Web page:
Isotope turnover rates and diet-tissue discrimination in skin of ex situ bottlenose dolphins (Tursiops truncatus)
Abbreviated Journal Title
J. Exp. Biol.
Feeding habits; Isotope turnover time; Cetaceans; TRICHECHUS-MANATUS-LATIROSTRIS; STABLE CARBON ISOTOPES; NITROGEN; ISOTOPES; NORTH PACIFIC; LABORATORY EXPERIMENTS; PHOCA-VITULINA; KILLER; WHALES; FOOD WEBS; ECOLOGY; FLORIDA; Biology
Diet-tissue discrimination factors (Delta N-15 or Delta C-13) and turnover times are thought to be influenced by a wide range of variables including metabolic rate, age, dietary quality, tissue sampled and the taxon being investigated. In the present study, skin samples were collected from ex situ dolphins that had consumed diets of known isotopic composition for a minimum of 8 weeks. Adult dolphins consuming a diet of low fat (5-6%) and high delta N-15 value had significantly lower Delta N-15 values than animals consuming a diet with high fat (13.9%) and low delta N-15 value. Juvenile dolphins consuming a diet with low fat and an intermediate delta N-15 value had significantly higher Delta N-15 values than adults consuming the same diet. Calculated half-lives for delta N-15 ranged from 14 to 23 days (17.2 +/- 1.3 days). Half-lives for delta C-13 ranged from 11 to 23 days with a significant difference between low fat (13.9 +/- 4.8 days) and high fat diets (22.0 +/- 0.5 days). Overall, our results indicate that while assuming a Delta C-13 value of 1% may be appropriate for cetaceans, Delta N-15 values may be closer to 1.5% rather than the commonly assumed 3%. Our data also suggest that understanding seasonal variability in prey composition is another significant consideration when applying discrimination factors or turnover times to field studies focused on feeding habits. Isotope retention times of only a few weeks suggest that, in addition, these isotope data could play an important role in interpreting recent fine-scale habitat utilization and residency patterns.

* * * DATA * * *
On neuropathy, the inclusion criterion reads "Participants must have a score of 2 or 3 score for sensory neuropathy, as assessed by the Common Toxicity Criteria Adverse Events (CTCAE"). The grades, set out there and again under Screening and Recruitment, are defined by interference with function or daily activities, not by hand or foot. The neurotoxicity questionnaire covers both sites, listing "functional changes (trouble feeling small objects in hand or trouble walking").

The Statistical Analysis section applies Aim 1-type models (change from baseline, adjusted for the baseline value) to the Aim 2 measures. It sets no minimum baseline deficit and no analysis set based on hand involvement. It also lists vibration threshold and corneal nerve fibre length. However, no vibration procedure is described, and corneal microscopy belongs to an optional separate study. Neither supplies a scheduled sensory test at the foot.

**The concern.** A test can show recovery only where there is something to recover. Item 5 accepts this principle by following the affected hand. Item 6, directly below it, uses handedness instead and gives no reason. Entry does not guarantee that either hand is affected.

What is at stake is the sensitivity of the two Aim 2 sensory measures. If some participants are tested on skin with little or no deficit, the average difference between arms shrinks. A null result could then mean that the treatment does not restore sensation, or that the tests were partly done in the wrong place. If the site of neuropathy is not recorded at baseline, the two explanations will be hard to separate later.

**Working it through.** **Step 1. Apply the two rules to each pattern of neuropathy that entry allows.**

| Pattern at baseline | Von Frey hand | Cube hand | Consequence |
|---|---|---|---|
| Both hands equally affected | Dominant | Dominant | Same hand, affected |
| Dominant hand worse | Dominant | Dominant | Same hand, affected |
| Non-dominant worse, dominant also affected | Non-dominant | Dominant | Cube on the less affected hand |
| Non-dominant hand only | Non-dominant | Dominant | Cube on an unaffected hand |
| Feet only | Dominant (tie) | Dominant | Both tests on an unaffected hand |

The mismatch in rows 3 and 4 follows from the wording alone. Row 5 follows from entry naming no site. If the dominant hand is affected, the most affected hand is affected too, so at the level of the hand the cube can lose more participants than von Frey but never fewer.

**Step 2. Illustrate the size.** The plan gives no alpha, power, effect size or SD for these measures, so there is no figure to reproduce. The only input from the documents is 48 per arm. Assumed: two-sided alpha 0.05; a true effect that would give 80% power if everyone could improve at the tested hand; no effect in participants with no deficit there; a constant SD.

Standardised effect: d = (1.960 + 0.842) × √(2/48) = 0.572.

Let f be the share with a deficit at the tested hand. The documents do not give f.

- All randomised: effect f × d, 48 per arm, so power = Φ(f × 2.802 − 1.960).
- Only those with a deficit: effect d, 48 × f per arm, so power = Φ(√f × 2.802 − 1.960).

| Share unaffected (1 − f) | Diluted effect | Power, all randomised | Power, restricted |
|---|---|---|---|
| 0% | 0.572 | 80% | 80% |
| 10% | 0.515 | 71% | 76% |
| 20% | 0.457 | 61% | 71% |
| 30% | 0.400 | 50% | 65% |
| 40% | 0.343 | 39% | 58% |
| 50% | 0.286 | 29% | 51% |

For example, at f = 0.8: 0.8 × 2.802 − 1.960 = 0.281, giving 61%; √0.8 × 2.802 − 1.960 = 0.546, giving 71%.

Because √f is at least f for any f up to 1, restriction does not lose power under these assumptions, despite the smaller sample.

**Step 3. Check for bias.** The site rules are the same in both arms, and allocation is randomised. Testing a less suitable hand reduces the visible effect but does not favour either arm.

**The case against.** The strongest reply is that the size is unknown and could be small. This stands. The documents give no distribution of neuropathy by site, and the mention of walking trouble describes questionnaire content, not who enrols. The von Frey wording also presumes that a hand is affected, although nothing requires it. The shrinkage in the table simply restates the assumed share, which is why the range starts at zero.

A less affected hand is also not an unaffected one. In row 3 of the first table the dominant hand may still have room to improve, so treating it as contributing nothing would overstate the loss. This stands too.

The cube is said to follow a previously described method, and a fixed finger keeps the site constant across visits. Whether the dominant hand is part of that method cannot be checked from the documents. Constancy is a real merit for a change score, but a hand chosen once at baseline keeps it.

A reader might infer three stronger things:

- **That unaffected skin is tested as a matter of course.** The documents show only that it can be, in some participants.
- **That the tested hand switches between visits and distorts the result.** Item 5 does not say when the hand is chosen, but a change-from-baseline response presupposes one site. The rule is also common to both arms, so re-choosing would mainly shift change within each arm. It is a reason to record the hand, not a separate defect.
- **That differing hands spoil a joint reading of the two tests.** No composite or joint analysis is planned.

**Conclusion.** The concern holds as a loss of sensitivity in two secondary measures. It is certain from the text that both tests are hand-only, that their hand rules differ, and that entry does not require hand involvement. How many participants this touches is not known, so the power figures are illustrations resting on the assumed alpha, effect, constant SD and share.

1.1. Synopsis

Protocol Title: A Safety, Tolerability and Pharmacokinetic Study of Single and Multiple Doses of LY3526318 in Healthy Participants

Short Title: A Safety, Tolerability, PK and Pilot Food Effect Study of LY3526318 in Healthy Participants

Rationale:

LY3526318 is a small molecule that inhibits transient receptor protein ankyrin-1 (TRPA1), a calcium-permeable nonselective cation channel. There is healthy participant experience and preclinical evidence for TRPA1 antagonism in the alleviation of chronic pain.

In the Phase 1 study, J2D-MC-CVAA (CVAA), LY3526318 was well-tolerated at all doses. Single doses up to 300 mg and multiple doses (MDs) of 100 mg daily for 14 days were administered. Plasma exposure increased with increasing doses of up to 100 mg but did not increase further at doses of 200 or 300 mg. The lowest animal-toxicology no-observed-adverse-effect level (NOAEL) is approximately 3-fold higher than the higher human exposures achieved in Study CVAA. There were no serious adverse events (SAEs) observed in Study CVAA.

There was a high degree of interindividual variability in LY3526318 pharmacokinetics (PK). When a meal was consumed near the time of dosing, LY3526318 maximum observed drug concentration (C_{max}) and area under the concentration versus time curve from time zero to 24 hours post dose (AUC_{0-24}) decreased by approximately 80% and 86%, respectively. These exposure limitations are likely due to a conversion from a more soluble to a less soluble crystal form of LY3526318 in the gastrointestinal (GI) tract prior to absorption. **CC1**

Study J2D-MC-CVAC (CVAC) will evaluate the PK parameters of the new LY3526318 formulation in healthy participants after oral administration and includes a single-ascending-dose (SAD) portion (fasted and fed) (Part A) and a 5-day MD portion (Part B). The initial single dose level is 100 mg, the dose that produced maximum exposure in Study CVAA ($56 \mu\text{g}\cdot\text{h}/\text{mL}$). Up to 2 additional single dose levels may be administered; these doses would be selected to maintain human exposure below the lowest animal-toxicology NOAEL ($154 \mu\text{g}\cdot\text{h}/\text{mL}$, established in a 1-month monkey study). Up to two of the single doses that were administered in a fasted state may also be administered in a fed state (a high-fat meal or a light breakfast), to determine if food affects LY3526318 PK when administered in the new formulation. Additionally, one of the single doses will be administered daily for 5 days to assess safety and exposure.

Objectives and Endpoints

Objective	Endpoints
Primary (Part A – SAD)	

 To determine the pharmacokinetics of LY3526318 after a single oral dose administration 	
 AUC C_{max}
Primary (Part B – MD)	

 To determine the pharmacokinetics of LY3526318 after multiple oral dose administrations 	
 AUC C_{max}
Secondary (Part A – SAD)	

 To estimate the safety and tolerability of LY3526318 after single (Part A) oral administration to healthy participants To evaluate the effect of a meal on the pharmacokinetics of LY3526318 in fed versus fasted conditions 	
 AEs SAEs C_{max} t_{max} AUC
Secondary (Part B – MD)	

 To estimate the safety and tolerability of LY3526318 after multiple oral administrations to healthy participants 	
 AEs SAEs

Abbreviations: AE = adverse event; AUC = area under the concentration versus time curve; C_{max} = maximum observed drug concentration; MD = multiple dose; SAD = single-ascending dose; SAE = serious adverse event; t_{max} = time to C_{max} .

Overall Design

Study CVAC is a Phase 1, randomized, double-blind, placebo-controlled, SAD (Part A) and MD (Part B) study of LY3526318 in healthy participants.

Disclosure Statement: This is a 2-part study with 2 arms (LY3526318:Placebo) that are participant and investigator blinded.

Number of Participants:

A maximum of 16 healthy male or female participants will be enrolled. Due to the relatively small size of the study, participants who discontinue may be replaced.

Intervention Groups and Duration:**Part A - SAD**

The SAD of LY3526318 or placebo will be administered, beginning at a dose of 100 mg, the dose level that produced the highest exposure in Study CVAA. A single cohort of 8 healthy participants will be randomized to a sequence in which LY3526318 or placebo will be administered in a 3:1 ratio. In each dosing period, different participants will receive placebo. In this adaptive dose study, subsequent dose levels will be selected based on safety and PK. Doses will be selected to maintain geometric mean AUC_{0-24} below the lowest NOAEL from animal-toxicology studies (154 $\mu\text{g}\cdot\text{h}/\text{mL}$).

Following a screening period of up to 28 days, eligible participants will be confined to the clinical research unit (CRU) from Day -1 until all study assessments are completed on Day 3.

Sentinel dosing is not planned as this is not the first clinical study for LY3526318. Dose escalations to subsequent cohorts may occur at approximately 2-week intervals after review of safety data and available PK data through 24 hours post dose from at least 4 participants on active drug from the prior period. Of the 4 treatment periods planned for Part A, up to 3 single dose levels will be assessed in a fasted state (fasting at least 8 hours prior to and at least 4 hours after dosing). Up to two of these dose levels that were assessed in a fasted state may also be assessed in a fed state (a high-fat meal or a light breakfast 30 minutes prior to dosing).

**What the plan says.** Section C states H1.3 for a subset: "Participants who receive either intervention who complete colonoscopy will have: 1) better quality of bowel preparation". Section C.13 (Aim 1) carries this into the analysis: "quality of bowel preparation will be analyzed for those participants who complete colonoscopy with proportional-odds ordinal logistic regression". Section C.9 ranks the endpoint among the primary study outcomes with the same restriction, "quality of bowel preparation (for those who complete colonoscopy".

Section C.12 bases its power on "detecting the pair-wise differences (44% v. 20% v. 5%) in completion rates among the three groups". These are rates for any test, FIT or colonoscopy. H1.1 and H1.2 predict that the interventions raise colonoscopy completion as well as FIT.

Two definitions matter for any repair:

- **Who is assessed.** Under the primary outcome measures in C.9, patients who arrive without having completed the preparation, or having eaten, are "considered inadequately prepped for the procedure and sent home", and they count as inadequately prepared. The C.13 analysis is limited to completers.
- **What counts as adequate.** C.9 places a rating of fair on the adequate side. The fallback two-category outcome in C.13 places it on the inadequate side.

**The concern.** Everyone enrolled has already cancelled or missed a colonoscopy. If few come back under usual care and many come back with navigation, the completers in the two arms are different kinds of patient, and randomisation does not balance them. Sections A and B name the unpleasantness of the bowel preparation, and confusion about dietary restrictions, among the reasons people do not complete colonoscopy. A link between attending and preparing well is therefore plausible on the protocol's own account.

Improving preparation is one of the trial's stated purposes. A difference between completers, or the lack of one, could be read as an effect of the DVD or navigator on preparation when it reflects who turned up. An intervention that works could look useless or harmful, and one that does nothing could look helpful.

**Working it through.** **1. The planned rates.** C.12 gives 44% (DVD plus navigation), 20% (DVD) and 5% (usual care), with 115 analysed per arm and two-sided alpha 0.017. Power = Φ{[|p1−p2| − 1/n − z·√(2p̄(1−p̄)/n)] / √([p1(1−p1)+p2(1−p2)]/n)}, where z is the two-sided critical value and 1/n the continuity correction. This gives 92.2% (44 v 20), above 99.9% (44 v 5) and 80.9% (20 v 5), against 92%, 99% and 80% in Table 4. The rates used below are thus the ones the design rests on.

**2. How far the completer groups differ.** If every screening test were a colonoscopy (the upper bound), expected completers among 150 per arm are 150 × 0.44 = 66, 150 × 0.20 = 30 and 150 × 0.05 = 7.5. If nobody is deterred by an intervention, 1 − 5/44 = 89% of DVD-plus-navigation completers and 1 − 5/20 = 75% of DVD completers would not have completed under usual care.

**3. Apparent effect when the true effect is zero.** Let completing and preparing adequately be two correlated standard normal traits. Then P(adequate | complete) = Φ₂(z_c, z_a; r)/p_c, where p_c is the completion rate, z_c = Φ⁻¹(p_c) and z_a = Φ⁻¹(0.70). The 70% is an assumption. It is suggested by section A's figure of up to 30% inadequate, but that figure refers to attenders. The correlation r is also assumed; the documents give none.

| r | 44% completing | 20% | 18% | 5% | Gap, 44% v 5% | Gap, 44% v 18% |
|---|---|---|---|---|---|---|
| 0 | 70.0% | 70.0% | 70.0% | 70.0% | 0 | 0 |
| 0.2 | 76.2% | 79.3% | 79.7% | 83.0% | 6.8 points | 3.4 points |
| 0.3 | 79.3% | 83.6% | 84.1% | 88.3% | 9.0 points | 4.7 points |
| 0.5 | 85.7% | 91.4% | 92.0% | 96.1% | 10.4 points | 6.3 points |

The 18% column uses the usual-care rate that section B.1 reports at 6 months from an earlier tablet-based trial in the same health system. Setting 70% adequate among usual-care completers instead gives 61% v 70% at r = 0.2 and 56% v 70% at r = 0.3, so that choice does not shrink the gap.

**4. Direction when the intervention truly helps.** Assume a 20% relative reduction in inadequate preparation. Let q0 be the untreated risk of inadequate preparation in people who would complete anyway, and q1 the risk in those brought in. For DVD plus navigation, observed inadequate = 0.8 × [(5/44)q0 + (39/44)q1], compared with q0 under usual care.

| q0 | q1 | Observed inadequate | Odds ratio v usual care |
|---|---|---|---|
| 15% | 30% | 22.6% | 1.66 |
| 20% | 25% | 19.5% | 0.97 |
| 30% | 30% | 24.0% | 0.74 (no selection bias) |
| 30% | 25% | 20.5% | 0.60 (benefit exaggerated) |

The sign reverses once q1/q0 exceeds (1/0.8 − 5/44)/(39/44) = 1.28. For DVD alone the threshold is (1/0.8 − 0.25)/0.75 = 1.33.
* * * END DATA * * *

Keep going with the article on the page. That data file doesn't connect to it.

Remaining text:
Journal of Experimental Biology
"Isotope turnover rates and diet-tissue discrimination in skin of ex situ bottlenose dolphins (Tursiops truncatus)" (2014). Faculty Bibliography 2010s. 5106.